A week ago, the UN Intergovernmental Panel on Climate Change (IPCC) delivered to massive media coverage an unsettling message – climate change is real, humans are the main cause of it, and unless we stop the warming of the planet, in 50 years life as we know will be no more. The problem now, is that despite in numerous attempts, world consensus on how to do it has proved impossible.

Research in Nature Climate Change by a Portuguese team known worldwide for their studies on cooperation claims to have not only identified the root of the problem but also its solution.

Vítor Vasconcelos, Francisco Santos and Jorge M. Pacheco from the ATP-group at Lisbon used game theory – a branch of mathematics that studies human social interactions – to look into the problem, and found that the key was “scale”. Their work showed that cooperation for climate control will only be possible if approached at regional or domestic level, with local institutions sanctioning those that do not collaborate (free-riders).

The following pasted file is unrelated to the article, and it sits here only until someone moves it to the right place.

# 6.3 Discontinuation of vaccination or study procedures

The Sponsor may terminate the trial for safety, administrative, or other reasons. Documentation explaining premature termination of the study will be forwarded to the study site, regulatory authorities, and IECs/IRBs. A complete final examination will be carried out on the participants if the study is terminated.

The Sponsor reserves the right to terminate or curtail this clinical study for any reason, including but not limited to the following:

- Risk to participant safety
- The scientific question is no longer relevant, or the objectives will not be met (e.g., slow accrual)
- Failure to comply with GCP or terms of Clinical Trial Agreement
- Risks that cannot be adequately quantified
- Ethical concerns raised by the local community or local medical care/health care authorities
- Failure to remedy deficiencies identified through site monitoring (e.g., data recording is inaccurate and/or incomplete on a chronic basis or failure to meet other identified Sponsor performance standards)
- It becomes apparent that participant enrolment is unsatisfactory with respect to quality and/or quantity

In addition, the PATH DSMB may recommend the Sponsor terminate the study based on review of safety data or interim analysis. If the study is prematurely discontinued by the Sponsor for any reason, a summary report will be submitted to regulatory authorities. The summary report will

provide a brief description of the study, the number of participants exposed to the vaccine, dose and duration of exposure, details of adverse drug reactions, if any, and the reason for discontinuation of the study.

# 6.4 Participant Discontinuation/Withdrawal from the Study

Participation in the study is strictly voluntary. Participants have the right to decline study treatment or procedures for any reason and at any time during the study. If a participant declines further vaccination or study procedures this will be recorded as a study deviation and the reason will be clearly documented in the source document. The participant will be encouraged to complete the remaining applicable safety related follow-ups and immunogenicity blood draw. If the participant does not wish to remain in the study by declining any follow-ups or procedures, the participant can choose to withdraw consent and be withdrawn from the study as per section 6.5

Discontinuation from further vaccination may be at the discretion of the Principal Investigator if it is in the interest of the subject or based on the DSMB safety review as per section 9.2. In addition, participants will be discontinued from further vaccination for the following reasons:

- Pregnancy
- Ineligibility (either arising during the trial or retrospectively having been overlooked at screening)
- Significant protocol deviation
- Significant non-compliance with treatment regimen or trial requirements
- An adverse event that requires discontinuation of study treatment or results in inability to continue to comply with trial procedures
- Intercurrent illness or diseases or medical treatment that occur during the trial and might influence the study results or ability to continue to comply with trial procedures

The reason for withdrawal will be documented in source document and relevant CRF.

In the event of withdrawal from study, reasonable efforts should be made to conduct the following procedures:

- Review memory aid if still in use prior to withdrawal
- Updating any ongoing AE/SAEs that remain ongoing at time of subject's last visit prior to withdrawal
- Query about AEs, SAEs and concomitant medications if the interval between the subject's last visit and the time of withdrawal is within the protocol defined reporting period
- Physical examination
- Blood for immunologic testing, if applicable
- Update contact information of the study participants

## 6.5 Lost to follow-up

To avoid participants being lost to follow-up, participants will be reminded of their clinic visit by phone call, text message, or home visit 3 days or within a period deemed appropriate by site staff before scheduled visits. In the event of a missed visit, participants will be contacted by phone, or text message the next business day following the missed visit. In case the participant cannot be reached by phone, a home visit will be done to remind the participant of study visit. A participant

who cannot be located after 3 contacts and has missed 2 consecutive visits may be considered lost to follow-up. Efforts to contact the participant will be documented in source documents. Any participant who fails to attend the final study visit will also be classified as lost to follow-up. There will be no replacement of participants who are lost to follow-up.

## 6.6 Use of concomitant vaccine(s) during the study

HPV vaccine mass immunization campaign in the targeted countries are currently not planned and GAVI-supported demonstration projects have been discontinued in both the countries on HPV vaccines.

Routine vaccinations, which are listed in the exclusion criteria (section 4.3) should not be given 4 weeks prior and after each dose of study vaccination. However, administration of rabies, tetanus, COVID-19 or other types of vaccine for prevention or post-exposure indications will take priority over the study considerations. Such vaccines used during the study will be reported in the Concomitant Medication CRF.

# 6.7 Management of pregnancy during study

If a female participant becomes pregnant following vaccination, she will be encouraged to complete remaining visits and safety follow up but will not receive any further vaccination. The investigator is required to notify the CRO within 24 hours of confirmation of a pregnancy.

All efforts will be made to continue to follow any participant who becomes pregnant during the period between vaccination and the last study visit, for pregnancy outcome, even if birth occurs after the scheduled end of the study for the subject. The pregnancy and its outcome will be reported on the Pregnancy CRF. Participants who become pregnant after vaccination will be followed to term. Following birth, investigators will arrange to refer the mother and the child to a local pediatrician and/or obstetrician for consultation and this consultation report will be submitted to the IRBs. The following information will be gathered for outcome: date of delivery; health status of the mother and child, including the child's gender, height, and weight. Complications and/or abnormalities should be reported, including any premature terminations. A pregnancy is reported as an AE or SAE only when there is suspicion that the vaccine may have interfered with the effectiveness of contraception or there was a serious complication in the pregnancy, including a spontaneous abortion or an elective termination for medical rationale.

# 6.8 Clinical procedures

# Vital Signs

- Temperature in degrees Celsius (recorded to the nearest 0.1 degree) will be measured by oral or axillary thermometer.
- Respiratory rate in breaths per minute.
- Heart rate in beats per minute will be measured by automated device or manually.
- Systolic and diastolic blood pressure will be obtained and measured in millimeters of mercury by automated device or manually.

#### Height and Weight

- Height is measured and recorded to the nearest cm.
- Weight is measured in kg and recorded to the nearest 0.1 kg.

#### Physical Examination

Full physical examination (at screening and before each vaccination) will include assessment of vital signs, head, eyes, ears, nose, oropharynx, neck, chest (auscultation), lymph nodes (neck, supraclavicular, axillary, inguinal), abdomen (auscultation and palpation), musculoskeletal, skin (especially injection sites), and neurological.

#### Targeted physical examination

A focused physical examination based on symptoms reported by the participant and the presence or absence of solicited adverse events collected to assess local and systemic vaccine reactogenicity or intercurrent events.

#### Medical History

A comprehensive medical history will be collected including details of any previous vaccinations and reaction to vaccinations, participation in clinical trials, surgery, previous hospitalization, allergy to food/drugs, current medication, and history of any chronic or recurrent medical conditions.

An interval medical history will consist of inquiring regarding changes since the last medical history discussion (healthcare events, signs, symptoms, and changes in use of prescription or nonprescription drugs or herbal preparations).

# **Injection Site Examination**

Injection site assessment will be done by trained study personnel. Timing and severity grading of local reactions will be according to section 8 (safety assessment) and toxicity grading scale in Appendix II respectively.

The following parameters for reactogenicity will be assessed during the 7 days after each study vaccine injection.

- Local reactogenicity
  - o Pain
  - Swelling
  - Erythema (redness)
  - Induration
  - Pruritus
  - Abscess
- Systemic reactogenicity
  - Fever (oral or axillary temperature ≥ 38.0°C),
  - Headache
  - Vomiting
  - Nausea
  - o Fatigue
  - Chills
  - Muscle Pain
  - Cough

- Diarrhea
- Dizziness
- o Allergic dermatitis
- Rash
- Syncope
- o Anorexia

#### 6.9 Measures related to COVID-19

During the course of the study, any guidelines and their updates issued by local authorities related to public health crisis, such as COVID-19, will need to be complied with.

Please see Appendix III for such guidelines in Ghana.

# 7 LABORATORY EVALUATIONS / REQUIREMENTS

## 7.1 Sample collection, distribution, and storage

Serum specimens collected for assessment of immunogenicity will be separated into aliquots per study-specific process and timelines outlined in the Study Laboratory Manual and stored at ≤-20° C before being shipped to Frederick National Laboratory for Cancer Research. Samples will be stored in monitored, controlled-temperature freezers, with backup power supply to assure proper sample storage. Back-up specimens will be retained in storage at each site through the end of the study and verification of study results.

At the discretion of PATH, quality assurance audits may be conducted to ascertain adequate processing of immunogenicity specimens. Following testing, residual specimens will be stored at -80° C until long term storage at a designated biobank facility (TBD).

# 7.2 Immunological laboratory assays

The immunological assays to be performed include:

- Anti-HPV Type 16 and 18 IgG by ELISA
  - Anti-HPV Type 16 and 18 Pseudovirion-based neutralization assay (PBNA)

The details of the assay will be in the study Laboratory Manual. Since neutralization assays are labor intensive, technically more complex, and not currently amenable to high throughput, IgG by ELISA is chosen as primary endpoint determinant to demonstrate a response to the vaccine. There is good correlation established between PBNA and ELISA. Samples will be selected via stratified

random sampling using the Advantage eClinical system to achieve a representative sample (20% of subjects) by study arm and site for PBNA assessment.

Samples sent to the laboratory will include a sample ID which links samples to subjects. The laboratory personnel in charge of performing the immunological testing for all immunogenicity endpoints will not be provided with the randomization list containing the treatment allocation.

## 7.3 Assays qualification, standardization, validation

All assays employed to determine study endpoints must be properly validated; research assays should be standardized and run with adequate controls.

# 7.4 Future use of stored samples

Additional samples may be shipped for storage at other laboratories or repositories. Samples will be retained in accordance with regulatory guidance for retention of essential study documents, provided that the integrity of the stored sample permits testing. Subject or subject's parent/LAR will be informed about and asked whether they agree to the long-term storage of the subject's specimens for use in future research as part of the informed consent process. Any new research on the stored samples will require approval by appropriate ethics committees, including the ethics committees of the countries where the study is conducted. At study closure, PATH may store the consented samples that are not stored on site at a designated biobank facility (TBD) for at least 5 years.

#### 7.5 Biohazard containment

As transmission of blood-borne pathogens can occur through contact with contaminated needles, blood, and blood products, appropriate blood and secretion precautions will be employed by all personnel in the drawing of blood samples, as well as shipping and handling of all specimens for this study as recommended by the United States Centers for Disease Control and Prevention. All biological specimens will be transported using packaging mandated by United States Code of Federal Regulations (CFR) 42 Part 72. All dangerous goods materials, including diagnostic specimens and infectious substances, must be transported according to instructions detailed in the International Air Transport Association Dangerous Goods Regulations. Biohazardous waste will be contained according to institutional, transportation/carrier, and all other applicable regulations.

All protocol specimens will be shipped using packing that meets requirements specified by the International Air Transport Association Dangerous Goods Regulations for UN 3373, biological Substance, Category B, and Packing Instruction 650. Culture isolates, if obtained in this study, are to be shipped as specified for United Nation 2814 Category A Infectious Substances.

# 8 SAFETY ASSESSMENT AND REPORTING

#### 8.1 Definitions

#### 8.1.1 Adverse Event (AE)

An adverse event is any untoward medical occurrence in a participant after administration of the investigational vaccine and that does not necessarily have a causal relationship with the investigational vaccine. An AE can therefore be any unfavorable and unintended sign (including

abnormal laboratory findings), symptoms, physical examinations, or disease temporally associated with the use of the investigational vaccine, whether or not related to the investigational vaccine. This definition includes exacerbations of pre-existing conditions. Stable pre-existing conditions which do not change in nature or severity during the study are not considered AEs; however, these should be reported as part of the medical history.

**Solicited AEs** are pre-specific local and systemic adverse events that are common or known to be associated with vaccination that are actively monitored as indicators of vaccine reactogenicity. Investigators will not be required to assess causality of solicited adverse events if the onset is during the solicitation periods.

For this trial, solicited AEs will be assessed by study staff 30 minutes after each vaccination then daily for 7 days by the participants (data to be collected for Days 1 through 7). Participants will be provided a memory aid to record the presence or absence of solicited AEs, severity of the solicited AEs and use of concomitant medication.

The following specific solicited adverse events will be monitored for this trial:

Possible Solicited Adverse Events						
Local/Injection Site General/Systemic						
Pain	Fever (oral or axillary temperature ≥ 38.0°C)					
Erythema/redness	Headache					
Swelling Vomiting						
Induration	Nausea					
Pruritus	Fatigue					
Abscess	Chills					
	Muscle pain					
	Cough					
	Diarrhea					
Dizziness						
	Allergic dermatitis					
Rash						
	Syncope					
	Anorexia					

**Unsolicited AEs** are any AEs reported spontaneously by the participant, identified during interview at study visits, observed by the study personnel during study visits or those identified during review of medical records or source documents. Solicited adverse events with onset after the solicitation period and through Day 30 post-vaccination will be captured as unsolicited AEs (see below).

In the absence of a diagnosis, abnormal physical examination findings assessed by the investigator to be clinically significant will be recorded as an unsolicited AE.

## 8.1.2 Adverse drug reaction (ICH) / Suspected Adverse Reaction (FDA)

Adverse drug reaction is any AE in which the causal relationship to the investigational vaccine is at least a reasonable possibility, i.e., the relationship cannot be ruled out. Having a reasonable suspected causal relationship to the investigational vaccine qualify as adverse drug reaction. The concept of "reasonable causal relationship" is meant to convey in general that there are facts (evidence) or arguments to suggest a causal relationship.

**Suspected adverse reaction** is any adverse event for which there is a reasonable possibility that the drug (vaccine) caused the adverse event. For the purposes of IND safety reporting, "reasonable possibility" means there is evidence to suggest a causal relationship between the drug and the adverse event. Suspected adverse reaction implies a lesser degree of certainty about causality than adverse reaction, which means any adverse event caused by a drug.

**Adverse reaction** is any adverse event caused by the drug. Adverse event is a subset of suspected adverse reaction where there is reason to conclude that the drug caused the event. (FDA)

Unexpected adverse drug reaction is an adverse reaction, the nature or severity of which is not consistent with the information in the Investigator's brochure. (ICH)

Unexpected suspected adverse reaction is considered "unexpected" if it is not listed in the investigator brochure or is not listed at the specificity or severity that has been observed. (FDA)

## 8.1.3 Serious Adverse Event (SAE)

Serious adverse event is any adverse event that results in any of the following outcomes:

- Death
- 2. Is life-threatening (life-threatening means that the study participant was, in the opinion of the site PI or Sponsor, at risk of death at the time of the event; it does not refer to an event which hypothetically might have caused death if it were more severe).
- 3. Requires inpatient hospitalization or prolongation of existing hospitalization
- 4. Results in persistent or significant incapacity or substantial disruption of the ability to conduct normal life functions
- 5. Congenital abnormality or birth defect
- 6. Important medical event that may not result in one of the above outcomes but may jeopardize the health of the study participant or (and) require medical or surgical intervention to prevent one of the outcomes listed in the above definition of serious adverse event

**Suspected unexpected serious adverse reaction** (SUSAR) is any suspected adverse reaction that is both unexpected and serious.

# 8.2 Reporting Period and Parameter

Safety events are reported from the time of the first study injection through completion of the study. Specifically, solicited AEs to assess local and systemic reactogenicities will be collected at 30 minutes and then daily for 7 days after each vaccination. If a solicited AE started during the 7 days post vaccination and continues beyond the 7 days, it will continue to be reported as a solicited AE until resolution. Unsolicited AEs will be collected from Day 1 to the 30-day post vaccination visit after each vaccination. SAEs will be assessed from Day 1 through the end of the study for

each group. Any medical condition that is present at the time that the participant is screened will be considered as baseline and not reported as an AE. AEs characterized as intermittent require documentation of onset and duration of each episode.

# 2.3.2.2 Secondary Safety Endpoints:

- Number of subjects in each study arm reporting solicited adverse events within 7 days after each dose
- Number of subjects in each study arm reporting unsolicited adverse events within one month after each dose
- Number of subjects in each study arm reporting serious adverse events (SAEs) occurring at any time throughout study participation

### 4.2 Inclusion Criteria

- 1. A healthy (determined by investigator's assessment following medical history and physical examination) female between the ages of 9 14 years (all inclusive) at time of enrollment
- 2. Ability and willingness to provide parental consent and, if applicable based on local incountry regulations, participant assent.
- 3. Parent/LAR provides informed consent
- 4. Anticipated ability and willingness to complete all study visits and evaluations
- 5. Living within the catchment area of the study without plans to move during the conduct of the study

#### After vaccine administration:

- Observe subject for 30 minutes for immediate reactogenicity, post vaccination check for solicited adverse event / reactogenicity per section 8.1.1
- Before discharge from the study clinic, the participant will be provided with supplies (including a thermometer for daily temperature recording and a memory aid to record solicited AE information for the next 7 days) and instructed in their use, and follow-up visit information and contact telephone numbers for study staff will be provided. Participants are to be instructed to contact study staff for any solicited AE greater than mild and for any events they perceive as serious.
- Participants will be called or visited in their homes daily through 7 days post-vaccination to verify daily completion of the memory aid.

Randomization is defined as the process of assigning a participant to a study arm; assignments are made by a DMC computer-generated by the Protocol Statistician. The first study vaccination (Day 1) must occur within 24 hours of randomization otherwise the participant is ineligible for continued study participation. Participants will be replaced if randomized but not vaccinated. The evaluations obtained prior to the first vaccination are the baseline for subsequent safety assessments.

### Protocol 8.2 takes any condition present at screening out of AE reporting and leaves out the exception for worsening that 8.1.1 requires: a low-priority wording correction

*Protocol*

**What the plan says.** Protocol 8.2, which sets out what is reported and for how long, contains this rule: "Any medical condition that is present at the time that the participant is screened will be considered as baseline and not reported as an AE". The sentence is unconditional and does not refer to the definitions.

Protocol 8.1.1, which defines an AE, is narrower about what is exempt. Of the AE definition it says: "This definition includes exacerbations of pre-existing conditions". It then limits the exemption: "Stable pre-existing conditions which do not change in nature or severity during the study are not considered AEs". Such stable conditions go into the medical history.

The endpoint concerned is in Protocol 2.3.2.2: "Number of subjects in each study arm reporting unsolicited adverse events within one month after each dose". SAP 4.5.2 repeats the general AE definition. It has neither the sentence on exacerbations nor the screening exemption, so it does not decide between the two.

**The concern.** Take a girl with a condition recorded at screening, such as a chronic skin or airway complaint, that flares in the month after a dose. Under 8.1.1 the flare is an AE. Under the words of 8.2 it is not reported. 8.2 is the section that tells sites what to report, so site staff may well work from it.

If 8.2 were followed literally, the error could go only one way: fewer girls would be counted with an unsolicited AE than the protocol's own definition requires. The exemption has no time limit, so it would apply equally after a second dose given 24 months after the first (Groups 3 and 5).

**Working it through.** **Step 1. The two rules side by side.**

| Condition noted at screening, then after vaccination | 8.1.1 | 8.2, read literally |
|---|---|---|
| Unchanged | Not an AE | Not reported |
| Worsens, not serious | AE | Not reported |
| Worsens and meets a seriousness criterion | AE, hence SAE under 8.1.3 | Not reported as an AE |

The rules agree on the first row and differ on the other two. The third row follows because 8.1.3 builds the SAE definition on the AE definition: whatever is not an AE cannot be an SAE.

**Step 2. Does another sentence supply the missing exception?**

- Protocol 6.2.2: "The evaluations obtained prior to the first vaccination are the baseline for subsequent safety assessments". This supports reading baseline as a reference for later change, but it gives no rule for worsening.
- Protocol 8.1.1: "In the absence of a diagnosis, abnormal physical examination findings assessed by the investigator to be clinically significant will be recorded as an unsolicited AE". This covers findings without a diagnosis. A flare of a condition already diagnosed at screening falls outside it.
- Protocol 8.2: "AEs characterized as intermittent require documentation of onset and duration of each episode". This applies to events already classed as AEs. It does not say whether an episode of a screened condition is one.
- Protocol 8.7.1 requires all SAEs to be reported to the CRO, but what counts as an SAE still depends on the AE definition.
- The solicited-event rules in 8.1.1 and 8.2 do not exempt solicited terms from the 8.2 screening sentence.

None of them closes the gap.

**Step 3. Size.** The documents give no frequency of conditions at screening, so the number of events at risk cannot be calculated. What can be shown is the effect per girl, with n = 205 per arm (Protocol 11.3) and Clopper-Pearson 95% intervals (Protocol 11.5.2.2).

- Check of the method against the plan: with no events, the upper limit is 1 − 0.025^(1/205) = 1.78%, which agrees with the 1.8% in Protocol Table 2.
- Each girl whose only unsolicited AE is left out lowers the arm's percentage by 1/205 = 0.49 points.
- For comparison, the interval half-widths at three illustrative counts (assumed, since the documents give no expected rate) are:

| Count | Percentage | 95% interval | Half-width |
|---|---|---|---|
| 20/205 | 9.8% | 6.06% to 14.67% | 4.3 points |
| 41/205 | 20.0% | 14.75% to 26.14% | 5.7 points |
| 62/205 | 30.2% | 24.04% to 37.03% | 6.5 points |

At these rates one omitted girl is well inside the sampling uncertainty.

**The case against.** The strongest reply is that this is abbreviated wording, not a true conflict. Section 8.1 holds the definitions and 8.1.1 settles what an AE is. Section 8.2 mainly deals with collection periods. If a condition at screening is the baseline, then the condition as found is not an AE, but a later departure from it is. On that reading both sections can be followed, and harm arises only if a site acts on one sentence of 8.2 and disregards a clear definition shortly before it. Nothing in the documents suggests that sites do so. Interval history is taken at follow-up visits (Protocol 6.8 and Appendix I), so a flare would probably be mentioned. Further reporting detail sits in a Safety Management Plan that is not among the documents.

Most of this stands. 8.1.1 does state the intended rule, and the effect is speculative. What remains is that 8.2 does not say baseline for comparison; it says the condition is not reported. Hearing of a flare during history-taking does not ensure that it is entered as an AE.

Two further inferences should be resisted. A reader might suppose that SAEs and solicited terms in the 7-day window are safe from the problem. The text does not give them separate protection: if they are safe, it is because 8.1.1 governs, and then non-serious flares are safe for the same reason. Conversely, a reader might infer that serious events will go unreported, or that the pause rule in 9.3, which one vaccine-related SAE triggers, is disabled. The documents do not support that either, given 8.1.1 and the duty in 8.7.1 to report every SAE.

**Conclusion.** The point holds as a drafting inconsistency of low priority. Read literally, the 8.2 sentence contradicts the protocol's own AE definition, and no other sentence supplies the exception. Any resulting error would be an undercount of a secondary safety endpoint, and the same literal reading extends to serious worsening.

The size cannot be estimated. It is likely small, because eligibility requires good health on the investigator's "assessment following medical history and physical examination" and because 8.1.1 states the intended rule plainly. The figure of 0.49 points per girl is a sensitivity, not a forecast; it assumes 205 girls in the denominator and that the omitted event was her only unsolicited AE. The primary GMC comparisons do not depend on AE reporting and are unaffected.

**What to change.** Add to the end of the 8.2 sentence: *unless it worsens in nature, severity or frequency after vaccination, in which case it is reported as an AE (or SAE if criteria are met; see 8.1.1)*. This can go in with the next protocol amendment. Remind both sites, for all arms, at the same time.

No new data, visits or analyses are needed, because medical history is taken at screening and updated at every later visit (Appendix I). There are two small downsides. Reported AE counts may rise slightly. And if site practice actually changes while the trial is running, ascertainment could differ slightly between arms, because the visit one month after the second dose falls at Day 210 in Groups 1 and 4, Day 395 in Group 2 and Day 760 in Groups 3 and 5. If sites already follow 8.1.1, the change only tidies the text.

But not just that, as Pacheco, the team leader explains “ Our most striking result was to find that punishment by global institutions – which at the present situation would be the most logical choice – is almost like applying no punishment. “ The data supports what many believe: that polycentric governance (with many centers of authority) is more effective solving global problems than a central international authority.

The findings calls for an urgent revision of the current approaches to climate agreements, and could have not come at a more relevant time with the IPCC now reunited to decide on measures to reach climate change mitigation.